As soon as they arrived in Edinburgh, and were established at the George Inn near Bristol Port, then kept by old Cockburn (I love to be particular), the Colonel desired the waiter to procure him a guide to Mr. Pleydell's, the advocate, for whom he had a letter of introduction from Mr. Mac-Morlan. He then commanded Barnes to have an eye to the Dominie, and walked forth with a chairman, who was to usher him to the man of law.
The period was near the end of the American war. The desire of room, of air, and of decent accommodation, had not as yet made very much progress in the capital of Scotland. Some efforts had been made on the south side of the town towards building houses within themselves, as they are emphatically termed; and the New Town on the north, since so much extended, was then just commenced. But the great bulk of the better classes, and particularly those connected with the law, still lived in flats or dungeons of the Old Town. The manners also of some of the veterans of the law had not admitted innovation. One or two eminent lawyers still saw their clients in taverns, as was the general custom fifty years before; and although their habits were already considered as old-fashioned by the younger barristers, yet the custom of mixing wine and revelry with serious business was still maintained by those serious counsellors, who loved the old road, either because it was such, or because they had got too well used to it to travel any other. Among those praisers of the past time, who with ostentatious obstinacy affected the manners of a former generation, was this same Paulus Pleydell, Esq., otherwise a good scholar, an excellent lawyer, and a worthy man.
Under the guidance of his trusty attendant, Colonel Mannering, after threading a dark lane or two, reached the High Street, then clanging with the voices of oyster-women and the bells of pie-men; for it had, as his guide assured him, just "chappit [*struck] eight upon the Tron." It was long since Mannering had been in the street of a crowded metropolis, which, with its noise and clamour, its sounds of trade, of revelry and of licence, its variety of lights, and the eternally changing bustle of its hundred groups, offers, by night especially, a spectacle, which, though composed of the most vulgar materials when they are separately considered, has, when they are combined, a striking and powerful effect on the imagination. The extraordinary height of the houses was marked by lights, which, glimmering irregularly along their front, ascended so high among the attics, that they seemed at length to twinkle in the middle sky. This coup d'oeil, which still subsists in a certain degree, was then more imposing, owing to the uninterrupted range of buildings on each side, which, broken only at the space where the North Bridge joins the main street, formed a superb and uniform Place, extending from the front of the Luckenbooths to the head of the Canongate, and corresponding in breadth and length to the uncommon height of the buildings on either side.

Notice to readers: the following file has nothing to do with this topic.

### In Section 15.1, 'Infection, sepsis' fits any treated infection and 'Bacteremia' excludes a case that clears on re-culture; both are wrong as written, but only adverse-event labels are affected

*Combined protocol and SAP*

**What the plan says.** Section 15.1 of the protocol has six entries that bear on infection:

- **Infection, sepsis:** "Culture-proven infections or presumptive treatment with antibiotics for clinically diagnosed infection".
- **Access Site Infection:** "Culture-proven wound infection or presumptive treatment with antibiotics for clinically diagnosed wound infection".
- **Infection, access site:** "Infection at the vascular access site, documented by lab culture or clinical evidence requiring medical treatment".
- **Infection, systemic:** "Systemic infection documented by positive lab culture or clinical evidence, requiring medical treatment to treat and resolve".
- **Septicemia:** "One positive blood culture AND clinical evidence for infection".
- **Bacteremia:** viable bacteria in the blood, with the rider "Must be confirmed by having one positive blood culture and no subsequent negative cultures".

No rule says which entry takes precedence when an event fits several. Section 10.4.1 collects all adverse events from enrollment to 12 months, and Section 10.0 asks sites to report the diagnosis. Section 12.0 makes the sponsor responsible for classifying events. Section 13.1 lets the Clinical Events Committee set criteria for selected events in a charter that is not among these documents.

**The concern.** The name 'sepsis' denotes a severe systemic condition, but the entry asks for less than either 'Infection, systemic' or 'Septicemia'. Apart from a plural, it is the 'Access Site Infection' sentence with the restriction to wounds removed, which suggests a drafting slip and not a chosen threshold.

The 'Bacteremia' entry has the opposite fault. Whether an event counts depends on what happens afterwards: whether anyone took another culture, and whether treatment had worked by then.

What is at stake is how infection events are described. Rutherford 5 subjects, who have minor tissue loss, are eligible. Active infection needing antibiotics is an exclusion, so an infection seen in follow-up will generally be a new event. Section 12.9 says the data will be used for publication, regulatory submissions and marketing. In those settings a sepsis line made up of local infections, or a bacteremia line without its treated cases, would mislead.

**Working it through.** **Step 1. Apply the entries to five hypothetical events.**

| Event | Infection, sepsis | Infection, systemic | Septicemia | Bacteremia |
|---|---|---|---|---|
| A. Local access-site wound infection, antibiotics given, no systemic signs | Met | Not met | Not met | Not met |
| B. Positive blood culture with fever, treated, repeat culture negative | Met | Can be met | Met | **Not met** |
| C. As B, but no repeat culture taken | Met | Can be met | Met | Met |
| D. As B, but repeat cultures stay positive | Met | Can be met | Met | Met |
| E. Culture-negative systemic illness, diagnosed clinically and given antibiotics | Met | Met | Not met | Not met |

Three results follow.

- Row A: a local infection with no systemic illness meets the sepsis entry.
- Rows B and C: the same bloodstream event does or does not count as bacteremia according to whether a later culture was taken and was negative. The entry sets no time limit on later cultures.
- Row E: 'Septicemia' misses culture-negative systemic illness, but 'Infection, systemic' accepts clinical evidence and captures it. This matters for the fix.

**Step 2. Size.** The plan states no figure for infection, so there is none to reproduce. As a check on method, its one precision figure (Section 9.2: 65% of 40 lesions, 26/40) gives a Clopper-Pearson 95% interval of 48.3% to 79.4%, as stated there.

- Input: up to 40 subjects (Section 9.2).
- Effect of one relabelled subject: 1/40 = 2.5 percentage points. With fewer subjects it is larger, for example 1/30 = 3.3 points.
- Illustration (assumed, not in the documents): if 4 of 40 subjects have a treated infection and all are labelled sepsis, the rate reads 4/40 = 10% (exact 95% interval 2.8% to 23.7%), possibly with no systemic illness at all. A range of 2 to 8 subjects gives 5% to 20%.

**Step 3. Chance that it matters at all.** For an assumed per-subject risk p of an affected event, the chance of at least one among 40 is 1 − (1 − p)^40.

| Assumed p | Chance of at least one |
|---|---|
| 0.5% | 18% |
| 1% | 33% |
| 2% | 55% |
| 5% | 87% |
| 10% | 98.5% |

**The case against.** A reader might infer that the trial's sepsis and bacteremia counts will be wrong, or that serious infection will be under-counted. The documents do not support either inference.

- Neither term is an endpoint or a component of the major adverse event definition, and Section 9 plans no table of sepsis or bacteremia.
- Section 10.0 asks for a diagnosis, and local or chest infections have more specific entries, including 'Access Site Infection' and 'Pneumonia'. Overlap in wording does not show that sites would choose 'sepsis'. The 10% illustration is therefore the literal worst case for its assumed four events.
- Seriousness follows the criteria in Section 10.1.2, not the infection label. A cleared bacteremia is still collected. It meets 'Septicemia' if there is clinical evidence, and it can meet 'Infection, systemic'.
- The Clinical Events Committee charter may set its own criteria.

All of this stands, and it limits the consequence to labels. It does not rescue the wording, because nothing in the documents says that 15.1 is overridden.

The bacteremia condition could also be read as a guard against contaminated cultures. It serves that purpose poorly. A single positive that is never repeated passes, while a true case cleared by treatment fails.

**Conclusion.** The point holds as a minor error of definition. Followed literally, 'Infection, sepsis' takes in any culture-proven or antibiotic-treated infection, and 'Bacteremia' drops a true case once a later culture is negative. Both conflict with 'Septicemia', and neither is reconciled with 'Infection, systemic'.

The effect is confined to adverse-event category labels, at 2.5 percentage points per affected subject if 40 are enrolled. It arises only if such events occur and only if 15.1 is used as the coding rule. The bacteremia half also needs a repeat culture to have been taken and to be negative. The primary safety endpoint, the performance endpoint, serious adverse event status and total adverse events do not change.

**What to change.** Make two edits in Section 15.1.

Mannering had not much time to look and to admire. His conductor hurried him across this striking scene, and suddenly dived with him into a very steep paved lane. Turning to the right, they entered a scale-staircase, as it is called, the state of which, so far as it could be judged of by one of his senses, annoyed Mannering's delicacy not a little. When they had ascended cautiously to a considerable height, they heard a heavy rap at a door, still two stories above them. The door opened, and immediately ensued the sharp and worrying bark of a dog, the squalling of a woman, the screams of an assaulted cat, and the hoarse voice of a man, who cried in a most imperative tone, Will ye, Mustard? will ye?--down, sir! down!"
"Lord preserve us!" said the female voice, "an he had worried our cat, Mr. Pleydell would ne'er hae forgi'en me!"
"Aweel, my doo, [*dove ] the cat's no a prin the waur--so he's no in, ye say?"
"Na, Mr. Pleydell's ne'er in the house on Saturday at e'en," answered the female voice.
"And the morn's Sabbath too," said the querist "I dinna ken what will be done."